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  • Study Links Tandem Repeat Expansions to Cardiomyopathy Risk

    In a pioneering study conducted by The Hospital for Sick Children (SickKids), scientists have utilized whole genome sequencing to investigate tandem repeat expansions (TREs) in the context of cardiomyopathy, a genetic heart condition. This research could pave the way for early detection and the development of targeted treatments for the disease, which affects the heart's structure and function, potentially leading to heart failure.

    Published in eBioMedicine, the study highlights the prevalence of TREs in individuals diagnosed with cardiomyopathy, suggesting these genetic variations could be responsible for approximately four percent of cases. TREs, which have been linked to over 60 different conditions, many of which have a hereditary aspect, are sequences of DNA that are repeated adjacent to each other. In cardiomyopathy patients, these repeats are more commonly expanded.

    Dr. Ryan Yuen, the study's co-lead and Senior Scientist in the Genetics & Genome Biology program at SickKids, emphasized the significance of their findings, stating, "Previously the extent of TREs involvement in cardiomyopathy was unclear. We now know another way to identify those who have a higher risk of developing the condition, which may eventually help clinicians diagnose patients sooner."

    The study also revealed a specific correlation between TREs in the DIP2B gene and an increased risk of cardiomyopathy. This discovery is crucial for the development of precision therapies, aligning with the Precision Child Health initiative at SickKids, which aims to provide tailored care to each patient.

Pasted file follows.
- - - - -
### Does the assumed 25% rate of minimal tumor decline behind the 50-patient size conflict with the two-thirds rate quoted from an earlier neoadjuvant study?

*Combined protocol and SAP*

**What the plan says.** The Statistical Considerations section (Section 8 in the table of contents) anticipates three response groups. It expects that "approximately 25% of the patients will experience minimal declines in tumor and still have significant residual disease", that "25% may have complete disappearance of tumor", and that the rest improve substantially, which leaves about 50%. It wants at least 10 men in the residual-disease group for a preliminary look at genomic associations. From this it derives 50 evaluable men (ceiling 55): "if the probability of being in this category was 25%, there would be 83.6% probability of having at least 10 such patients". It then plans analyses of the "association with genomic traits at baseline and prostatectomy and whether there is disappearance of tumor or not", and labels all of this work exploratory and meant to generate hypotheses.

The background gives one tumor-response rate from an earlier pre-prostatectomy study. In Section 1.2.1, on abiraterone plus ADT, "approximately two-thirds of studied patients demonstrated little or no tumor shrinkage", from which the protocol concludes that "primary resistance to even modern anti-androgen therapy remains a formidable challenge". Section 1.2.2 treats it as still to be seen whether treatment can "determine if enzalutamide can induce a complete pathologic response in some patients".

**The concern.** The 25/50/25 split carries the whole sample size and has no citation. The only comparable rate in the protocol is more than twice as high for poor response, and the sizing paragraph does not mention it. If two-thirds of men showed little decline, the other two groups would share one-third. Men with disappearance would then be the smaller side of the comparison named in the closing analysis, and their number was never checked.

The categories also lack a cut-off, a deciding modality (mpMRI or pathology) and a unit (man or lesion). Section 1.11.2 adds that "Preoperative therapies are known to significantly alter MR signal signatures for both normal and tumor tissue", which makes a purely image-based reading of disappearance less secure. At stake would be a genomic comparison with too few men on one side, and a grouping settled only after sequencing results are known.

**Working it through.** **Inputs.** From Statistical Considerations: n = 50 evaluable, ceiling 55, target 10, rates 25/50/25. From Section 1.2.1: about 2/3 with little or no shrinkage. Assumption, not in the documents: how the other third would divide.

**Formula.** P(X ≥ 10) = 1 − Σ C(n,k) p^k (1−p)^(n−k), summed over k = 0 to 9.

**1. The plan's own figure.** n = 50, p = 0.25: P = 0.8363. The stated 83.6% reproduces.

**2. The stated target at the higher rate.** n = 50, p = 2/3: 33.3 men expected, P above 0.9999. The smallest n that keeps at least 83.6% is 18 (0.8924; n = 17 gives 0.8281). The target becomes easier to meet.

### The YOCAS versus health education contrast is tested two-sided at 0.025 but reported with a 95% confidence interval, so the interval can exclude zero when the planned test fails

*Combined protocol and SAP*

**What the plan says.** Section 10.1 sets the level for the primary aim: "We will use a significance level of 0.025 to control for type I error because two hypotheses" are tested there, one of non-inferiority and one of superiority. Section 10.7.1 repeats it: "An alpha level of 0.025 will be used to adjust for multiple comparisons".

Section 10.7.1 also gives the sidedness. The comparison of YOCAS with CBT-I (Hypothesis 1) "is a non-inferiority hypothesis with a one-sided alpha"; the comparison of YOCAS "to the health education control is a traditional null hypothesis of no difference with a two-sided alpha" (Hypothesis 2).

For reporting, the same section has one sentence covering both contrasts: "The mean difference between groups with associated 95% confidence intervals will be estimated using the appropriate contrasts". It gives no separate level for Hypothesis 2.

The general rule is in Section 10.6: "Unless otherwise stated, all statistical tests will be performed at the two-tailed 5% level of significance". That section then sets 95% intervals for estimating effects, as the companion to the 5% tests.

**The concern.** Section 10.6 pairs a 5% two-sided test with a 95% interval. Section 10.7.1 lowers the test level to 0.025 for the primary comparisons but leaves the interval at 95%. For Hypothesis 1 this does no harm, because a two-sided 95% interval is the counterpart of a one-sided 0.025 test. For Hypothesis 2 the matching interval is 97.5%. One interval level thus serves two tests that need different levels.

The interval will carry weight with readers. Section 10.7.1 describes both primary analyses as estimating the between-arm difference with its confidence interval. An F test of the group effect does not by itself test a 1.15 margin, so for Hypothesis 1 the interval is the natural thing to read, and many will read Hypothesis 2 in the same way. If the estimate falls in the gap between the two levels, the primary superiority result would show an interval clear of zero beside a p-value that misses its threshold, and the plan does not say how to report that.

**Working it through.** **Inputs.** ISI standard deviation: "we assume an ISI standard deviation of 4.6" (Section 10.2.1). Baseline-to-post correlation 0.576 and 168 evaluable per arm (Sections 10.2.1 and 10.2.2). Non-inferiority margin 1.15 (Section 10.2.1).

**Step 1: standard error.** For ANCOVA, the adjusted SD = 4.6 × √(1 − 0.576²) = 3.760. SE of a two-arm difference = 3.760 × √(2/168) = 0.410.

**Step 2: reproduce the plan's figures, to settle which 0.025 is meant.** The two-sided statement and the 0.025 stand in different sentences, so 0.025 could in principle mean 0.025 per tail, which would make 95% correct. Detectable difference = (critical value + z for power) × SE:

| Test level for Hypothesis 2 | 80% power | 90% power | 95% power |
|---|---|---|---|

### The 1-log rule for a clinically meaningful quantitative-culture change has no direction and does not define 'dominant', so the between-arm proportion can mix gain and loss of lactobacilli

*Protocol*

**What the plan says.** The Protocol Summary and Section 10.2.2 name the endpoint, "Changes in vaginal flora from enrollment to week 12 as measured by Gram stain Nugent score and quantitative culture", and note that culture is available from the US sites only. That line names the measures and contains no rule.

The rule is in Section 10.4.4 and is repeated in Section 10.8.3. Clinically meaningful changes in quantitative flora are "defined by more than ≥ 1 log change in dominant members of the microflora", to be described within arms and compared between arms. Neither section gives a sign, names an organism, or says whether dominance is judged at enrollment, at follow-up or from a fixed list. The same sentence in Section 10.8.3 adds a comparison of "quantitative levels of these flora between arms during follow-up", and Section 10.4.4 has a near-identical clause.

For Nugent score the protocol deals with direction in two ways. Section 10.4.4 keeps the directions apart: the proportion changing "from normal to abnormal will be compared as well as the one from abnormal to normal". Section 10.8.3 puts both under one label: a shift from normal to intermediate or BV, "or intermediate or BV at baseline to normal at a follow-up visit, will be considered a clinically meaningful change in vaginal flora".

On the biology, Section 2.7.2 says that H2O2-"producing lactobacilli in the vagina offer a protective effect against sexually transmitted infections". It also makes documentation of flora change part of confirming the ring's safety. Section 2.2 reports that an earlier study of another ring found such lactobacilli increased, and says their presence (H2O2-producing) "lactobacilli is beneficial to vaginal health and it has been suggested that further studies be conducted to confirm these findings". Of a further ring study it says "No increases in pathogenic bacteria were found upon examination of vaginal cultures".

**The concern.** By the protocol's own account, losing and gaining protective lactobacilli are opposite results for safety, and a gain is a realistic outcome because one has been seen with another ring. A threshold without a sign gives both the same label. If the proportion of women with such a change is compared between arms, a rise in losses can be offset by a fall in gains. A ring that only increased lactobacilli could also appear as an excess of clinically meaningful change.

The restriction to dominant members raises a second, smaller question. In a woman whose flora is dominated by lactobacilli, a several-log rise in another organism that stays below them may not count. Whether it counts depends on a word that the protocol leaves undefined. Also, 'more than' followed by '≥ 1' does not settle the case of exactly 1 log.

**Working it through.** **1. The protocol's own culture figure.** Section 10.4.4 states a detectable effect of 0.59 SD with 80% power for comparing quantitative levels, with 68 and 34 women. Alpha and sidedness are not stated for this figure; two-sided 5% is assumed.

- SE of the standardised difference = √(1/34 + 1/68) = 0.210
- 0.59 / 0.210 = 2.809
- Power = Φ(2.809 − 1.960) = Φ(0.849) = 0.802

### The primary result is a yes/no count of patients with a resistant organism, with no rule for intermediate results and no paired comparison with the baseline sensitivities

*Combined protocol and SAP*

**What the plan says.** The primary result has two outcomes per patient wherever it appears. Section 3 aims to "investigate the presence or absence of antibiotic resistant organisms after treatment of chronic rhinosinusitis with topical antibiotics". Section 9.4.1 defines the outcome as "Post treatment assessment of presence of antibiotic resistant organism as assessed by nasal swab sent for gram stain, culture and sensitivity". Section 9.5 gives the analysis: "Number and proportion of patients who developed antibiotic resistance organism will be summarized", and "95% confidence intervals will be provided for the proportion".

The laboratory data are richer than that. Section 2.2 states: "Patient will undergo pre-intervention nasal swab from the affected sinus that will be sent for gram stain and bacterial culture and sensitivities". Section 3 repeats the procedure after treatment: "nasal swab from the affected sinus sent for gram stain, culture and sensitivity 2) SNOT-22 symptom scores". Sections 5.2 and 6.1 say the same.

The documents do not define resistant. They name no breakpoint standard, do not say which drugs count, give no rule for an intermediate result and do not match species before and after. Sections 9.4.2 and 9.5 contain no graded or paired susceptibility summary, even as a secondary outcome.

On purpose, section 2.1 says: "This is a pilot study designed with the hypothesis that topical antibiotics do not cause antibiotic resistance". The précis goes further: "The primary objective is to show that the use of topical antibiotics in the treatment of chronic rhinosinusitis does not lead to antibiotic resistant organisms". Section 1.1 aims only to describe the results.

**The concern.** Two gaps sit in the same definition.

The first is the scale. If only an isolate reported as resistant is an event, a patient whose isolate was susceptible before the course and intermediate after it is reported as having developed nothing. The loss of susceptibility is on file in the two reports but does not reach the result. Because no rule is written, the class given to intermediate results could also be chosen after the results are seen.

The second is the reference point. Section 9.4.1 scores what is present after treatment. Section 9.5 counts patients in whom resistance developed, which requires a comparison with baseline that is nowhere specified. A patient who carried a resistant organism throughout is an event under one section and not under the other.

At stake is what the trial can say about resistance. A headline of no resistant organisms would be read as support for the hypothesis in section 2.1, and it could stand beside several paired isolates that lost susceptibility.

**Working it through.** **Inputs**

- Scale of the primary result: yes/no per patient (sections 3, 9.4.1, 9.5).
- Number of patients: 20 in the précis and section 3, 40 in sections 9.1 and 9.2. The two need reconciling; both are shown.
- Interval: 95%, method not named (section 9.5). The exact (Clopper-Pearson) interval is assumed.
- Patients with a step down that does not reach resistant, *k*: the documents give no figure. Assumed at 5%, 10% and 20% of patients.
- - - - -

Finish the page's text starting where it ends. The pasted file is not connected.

Dr. Seema Mital, co-lead of the study, Staff Cardiologist, and Head of Cardiovascular Research at SickKids, highlighted the importance of genetic understanding in medical treatment, "The better we understand the genetics of a condition, the more precise our treatments can become, informing care for people with cardiomyopathy and many other conditions with a genetic component."

    The research team analyzed the genomes of 1,200 individuals with cardiomyopathy and noted an increased presence of TREs, particularly in genes affecting the heart's left ventricle. The study also observed that children of parents with cardiomyopathy exhibited larger TREs, a phenomenon known as "genetic anticipation," which can lead to a more severe and earlier onset of the disease.

    To conduct their analysis, the team employed novel computational methods developed in Yuen's lab and The Centre for Applied Genomics (TCAG) at SickKids. These methods allowed the researchers to examine the entire genome sequence data to locate the exact position and size of TREs within an individual's genome. Dr. Aleksandra (Sasha) Mitina, a postdoctoral fellow in Yuen’s lab and first author of the study, noted the significance of whole genome sequencing in providing a comprehensive view of a person's genetic predisposition.

    The study's findings open up new avenues for research into TREs and their role in cardiomyopathy and other genetic conditions. Yuen's future research aims to explore other regions of the genome that could be instrumental in developing treatments for various diseases.

    Funded by multiple sources, including the Government of Ontario, the Canadian Institutes of Health Research (CIHR), and the Ted Rogers Centre for Heart Research, this study also acknowledges the contribution of families participating in the Heart Centre Biobank registry at SickKids, whose involvement was crucial for the research's success.

    Original Publication:
    Mitina, Aleksandra, et al. “Genomewide Enhancer-associated Tandem Repeats Are Expanded in Cardiomyopathy.” EBioMedicine, doi.org/10.1016/j.ebiom.2024.105027, https://doi.org/10.1016/j.ebiom.2024.105027. Accessed 28 Feb. 2024.

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